• Thanks for your comment. I was just confused about whether the AC carries the information or the EM signal Commented Sep 10, 2017 at 15:09
• @Venkat_2096 They're the same thing. Commented Sep 11, 2017 at 12:08

"Will the Service provider transmit an AC of radio frequency for all the channel programs into the cable"

Yes, the classic CTV distribution provides all channels simultaneously.

"which gets converted to EM waves"

No.

"and reaches the 3-way splitter?"

Which splitter?

"Is it just an assumption that the two currents in the coax conductors need to be equal and opposite in order to not radiate outward?"

Yes, that is a weird assumption. There could very well be a DC imbalance between the two currents. The point is that the outer conductor is at ground potential, and encloses the inner conductor.

"Provided that each channel can occupy only 6-7 MHz band"

which is roughly correct

"is it obvious that each program produced by the channel will be transmitted at frequencies within this band?"

yes

"And, if 0-6 MHz is allocated for channel A, 7-12 MHz will be allocated for channel B? To avoid overlapping of frequencies?"

The frequency bands will be non-overlapping, but to match the TV receiver HF part, the frequencies will be choosen to fall into the old over-the-air transmission bands. And there will be some considerable margin between the bands.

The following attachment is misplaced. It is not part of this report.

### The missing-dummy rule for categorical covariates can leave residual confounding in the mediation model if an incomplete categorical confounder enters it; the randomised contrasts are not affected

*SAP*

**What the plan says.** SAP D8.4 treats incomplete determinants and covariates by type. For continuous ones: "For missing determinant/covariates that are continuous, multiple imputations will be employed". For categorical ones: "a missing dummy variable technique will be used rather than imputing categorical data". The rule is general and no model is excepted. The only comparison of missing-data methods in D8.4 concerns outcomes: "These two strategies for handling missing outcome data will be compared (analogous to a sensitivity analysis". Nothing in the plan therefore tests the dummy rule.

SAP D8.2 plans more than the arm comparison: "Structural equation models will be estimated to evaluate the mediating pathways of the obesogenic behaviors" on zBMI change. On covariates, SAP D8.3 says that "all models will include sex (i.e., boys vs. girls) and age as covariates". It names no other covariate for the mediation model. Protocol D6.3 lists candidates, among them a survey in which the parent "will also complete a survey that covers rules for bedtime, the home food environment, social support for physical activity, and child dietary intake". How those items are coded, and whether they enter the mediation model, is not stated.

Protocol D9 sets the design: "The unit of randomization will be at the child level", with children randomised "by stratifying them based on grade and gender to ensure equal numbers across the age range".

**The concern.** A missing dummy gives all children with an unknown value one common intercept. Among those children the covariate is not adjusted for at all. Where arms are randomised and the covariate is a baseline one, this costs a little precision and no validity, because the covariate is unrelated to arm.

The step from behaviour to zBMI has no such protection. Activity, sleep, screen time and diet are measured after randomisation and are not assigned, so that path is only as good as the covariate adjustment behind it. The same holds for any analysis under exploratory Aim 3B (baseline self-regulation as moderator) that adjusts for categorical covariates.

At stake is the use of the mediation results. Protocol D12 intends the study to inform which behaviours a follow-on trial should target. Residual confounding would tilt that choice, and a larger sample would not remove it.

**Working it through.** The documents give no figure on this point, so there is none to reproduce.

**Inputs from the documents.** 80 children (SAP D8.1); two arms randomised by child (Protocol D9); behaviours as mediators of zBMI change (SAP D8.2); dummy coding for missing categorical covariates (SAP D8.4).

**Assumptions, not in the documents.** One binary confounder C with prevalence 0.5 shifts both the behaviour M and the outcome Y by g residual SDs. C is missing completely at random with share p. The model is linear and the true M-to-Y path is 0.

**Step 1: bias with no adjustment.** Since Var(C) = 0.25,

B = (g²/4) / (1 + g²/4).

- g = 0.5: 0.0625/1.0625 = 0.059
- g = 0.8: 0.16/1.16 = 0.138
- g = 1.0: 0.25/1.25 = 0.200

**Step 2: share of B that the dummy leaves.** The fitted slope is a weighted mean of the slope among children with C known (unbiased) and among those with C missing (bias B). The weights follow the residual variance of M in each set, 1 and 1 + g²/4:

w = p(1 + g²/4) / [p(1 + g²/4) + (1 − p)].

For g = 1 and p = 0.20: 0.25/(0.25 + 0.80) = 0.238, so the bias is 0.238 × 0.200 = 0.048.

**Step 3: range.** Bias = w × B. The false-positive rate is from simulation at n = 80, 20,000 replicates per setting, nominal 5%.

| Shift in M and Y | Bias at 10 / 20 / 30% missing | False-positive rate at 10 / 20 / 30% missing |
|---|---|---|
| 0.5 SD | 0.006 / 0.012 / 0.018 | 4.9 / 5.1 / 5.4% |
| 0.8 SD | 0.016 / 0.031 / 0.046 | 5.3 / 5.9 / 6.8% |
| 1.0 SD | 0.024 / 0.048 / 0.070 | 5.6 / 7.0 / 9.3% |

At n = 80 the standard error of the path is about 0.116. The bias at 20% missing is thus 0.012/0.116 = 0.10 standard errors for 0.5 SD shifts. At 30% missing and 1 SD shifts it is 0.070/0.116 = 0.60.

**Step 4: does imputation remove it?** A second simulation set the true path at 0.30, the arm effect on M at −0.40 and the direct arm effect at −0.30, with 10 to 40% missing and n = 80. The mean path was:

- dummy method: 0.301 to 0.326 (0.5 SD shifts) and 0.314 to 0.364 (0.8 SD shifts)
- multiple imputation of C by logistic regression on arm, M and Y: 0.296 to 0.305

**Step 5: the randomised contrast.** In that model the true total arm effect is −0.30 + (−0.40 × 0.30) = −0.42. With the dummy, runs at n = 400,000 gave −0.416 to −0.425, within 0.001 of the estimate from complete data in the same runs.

• Won't the Electric and Magnetic fields carry the information? I thought that the AC constituted by the charges will jiggle back and forth many times per second and get converted to a disturbance called EM wave that self-propagates? Commented Sep 10, 2017 at 14:36
• @Wounter van Ooijen Suppose that there's a flat instead of a single house. The 3-way splitter, NOVATRON for example, will split the signal to cater three different TV Sets. Is it make sense now? Please correct if anything is wrong. Commented Sep 10, 2017 at 14:42
• A (passive) splitter just 'divides' the signal from a source onto an number of destinations. Its construction is a bit more complex than a simple wire to avoid reflexions due to imepdance mismatches, but better leave that untill much later. Commented Sep 10, 2017 at 18:31
• It was the "and get converted" that I objected to. There is no specific place where such a conversion takes place. Commented Sep 10, 2017 at 18:32

One way of distributing TV over Coax is DVB-C, see: en.wikipedia.org/wiki/DVB-C

This describes the signals that are used. A DVB-T signal can be distributed through a coax cable but it does not have to. In my country only the last meters to the houses are coax, optical fibres are used for long distance distribution.

1. There is no explicit "conversion to EM waves", all the bitstreams containing TV programmes are converted (modulated onto a carrier frequency) and combined into one signal which needs to be distributed. It can be directly fed into a Coax cable or modulated on a light beam and distributed using an optical fibre.

Before it reaches all the TVs the signal will be amplified and splitted many times.

1. Coax is shielded, it does not radiate. Study how transmission lines work, Coax is just a T-line in shape of a cable

2. Roughly yes but actually more complex, study DVB-C and OFDM etc.